Estate of Hung-Liang Lynn Lin v. Commissioner,1 discusses the income tax consequences to an investor planning for retirement who must distribute an individual retirement account early to avert potential mismanagement. The Tax Court found the full amount of the IRA distribution to be taxable as gross income under Internal Revenue Code Section 408(d)(1). It was a traditional IRA, meaning deductions had occurred up front. As such, the earnings would be taxed on withdrawal whether for a proper or improper purpose. Ignorance of the tax rules is no excuse for not following them.
IRAs vs. Roth IRAs
Investors have a choice between traditional individual retirement accounts and Roth IRAs. While the former provides up-front deductions, the latter allows for earnings to accumulate, if ultimately distributed properly, tax-free. The former tends to be for lower income tax bracket individuals. The latter tends to be for the more affluent.
IRC Section 408(d)(1) requires amounts distributed from a traditional IRA to be included in gross income with some exceptions. IRC Section 408(e)(1) exempts earnings from income taxation during the IRA’s existence.
IRC Section 6662(a) requires a 20 percent penalty to be assessed when a substantial understatement occurs under Section 6662(b)(2). Under Section 6662(d)(1)(A), “substantial understatement” signifies an understatement higher than the greater of 10 percent of tax required to be shown or $5,000. Reasonable cause for substantial understatement and good faith can preclude the penalty’s imposition. While the taxpayer’s education, experience and sophistication are factors considered, the emphasis is the extent of effort to determine the proper tax obligation.2 Honest misunderstanding or reliance on professional advice can indicate reasonable cause and good faith.3
IRA Distribution Made
The IRS issued a deficiency of $11,711 and accuracy-related penalties of $2,342. The court had to determine whether a distribution of $56,889.95 from a traditional IRA was taxable and whether an accuracy-related penalty should be issued.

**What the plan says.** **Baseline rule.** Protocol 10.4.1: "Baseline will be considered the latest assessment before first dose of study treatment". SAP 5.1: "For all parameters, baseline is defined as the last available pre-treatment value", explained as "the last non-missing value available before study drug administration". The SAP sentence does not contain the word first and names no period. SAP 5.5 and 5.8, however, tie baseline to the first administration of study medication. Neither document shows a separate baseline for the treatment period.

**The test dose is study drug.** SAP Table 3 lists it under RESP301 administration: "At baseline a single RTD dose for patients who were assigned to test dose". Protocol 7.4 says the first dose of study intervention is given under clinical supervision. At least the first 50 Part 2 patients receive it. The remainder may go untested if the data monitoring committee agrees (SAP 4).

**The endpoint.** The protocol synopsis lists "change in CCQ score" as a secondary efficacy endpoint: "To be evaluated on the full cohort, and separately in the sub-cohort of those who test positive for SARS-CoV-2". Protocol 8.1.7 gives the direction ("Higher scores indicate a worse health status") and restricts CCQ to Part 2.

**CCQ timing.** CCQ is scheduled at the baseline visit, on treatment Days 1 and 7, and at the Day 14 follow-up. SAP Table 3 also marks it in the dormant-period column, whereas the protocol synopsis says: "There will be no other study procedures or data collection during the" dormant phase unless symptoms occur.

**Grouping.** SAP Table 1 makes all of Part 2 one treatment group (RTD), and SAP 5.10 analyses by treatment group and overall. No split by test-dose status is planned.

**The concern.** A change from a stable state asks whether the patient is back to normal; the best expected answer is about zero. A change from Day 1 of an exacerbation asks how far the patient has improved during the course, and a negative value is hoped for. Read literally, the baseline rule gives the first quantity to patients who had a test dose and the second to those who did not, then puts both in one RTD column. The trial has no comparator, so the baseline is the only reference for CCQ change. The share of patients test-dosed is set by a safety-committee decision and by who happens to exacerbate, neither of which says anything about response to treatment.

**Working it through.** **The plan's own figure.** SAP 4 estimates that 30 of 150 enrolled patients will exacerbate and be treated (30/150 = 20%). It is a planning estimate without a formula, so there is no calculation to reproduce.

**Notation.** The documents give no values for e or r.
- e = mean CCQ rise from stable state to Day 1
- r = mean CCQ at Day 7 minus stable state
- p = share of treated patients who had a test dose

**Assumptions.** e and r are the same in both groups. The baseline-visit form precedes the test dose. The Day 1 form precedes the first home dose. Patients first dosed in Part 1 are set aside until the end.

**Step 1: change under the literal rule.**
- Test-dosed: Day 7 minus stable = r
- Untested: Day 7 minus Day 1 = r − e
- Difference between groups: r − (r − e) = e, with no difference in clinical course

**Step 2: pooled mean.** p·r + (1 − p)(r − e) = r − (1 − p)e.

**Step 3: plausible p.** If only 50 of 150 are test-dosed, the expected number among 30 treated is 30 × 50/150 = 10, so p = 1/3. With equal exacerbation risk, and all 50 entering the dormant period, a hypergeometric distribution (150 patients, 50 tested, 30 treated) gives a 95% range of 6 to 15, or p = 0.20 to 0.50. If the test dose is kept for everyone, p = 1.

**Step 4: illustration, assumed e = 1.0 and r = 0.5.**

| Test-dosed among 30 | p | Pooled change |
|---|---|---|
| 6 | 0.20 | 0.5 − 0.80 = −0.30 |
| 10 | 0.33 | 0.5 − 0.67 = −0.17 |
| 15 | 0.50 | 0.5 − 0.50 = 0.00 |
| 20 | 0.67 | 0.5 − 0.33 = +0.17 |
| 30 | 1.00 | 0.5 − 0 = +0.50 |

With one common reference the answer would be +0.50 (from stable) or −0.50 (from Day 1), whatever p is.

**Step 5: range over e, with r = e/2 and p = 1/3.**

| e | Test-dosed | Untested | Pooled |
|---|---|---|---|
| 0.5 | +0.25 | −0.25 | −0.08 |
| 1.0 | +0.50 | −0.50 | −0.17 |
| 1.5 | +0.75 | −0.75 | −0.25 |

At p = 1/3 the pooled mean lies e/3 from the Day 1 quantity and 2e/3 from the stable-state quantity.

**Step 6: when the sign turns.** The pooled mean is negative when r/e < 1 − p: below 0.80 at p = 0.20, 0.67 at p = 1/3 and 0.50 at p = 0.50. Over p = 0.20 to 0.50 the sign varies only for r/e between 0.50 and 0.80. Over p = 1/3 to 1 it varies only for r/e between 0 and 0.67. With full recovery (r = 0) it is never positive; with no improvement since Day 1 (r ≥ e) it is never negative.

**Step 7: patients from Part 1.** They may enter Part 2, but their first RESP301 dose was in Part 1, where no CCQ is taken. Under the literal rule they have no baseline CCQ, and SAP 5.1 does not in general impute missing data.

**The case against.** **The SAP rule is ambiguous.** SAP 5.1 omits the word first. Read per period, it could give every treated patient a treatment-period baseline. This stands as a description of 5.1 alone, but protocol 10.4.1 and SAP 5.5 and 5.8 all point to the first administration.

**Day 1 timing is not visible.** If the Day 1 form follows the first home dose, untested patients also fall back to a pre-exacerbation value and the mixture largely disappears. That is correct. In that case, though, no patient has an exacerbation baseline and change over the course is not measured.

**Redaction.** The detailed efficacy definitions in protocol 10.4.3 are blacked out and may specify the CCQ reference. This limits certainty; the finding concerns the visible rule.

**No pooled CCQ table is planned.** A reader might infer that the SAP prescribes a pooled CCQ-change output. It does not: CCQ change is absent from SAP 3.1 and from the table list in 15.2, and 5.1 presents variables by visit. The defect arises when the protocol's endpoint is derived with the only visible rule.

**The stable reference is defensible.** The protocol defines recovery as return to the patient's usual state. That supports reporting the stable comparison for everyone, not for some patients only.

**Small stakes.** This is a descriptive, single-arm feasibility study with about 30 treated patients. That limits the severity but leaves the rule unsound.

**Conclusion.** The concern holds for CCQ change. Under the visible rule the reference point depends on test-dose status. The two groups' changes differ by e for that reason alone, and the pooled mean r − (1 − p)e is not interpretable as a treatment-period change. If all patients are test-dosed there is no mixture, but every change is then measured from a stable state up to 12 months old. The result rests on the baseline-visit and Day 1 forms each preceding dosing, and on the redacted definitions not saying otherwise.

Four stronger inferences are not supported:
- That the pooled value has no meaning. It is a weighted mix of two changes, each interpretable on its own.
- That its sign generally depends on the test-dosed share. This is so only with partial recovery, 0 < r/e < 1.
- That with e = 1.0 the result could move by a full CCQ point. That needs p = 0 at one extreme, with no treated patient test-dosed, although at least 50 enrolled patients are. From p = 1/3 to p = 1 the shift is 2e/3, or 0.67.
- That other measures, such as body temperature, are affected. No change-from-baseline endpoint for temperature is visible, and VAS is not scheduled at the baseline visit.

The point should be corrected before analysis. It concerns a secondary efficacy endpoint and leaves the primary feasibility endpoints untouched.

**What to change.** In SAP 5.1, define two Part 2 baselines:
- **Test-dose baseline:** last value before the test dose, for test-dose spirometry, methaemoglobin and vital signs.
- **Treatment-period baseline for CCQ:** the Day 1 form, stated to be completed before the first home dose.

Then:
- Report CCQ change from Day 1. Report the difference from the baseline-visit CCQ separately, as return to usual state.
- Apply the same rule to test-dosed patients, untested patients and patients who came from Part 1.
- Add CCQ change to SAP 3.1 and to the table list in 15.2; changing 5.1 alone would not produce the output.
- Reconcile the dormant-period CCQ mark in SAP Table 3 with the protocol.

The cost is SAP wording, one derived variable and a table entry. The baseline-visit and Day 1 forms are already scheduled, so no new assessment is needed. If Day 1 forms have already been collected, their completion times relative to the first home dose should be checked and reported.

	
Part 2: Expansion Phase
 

In 1987, the decedent opened two traditional IRA accounts with Paine Webber. In 2007, the IRAs were rolled over to Oppenheimer Funds, where they remained until 2012. Then, his accounts were transferred to Pro Equities as rollover IRAs. The decedent believed the representative to be engaging in transactions for charges without prior approval. He closed the accounts, issuing an IRA distribution request form to get the $56,889.95 balance withdrawn. The decedent elected not to have any tax withheld. He was over 59.5, but under 70.5 years of age on the distribution.
Taxability of Distribution
Because the decedent was over 59.5 and under 70.5 at the distribution, he didn’t qualify for an early distribution subject to IRC Section 72(t) or required minimum distribution under IRC Section 408(a)(6) and 401(a)(9).
The $24,000 contributed to the traditional IRA wasn’t in dispute as to taxability. This amount was deducted over time as part of IRC Section 219(a) traditional IRA up-front deductibility. The balance’s taxability was in issue. The full balance had to be taxed in the year withdrawn under the governing traditional IRA rules.
Worse still, the decedent was liable for accuracy-related penalties regarding substantial understatement of income tax. He didn’t deny receipt of the 1099-R from Pro Equities, indicating a taxable distribution and failed to consult a tax advisor. The decedent made no effort to determine the proper tax obligation and was, thus, subject to the penalties.
1. Estate of Hung-Liang Lynn Lin v. Commissioner, T.C. Memo 2017-77 (2017).
2. Treasury Regulations Section 1.6664-4(b)(1).
3. Treas. Regs. Section 1.6664-(b)(1).